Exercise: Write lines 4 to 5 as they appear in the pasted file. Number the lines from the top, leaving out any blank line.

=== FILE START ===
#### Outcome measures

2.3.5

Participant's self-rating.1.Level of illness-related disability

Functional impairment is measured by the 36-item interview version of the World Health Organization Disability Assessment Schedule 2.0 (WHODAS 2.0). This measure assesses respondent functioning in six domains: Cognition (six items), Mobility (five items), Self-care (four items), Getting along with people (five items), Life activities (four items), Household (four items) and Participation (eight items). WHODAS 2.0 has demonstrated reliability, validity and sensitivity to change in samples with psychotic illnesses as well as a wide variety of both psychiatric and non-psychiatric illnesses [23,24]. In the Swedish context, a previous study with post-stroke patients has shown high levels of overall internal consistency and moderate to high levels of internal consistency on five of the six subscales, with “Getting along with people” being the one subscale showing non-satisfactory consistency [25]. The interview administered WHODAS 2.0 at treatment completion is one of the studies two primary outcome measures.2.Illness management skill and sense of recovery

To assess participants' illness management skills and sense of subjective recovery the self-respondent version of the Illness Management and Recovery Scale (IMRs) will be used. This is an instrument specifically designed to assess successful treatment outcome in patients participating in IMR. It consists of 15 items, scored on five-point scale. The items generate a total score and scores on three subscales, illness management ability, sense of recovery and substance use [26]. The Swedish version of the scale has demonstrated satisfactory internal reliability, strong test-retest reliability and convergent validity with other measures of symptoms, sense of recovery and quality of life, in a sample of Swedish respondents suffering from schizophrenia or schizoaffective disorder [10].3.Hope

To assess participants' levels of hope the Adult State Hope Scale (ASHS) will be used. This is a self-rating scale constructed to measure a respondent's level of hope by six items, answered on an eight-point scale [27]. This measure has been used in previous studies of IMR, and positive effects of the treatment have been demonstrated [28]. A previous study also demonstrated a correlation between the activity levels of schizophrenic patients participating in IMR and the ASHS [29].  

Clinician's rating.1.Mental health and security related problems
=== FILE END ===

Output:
Functional impairment is measured by the 36-item interview version of the World Health Organization Disability Assessment Schedule 2.0 (WHODAS 2.0). This measure assesses respondent functioning in six domains: Cognition (six items), Mobility (five items), Self-care (four items), Getting along with people (five items), Life activities (four items), Household (four items) and Participation (eight items). WHODAS 2.0 has demonstrated reliability, validity and sensitivity to change in samples with psychotic illnesses as well as a wide variety of both psychiatric and non-psychiatric illnesses [23,24]. In the Swedish context, a previous study with post-stroke patients has shown high levels of overall internal consistency and moderate to high levels of internal consistency on five of the six subscales, with “Getting along with people” being the one subscale showing non-satisfactory consistency [25]. The interview administered WHODAS 2.0 at treatment completion is one of the studies two primary outcome measures.2.Illness management skill and sense of recovery

To assess participants' illness management skills and sense of subjective recovery the self-respondent version of the Illness Management and Recovery Scale (IMRs) will be used. This is an instrument specifically designed to assess successful treatment outcome in patients participating in IMR. It consists of 15 items, scored on five-point scale. The items generate a total score and scores on three subscales, illness management ability, sense of recovery and substance use [26]. The Swedish version of the scale has demonstrated satisfactory internal reliability, strong test-retest reliability and convergent validity with other measures of symptoms, sense of recovery and quality of life, in a sample of Swedish respondents suffering from schizophrenia or schizoaffective disorder [10].3.Hope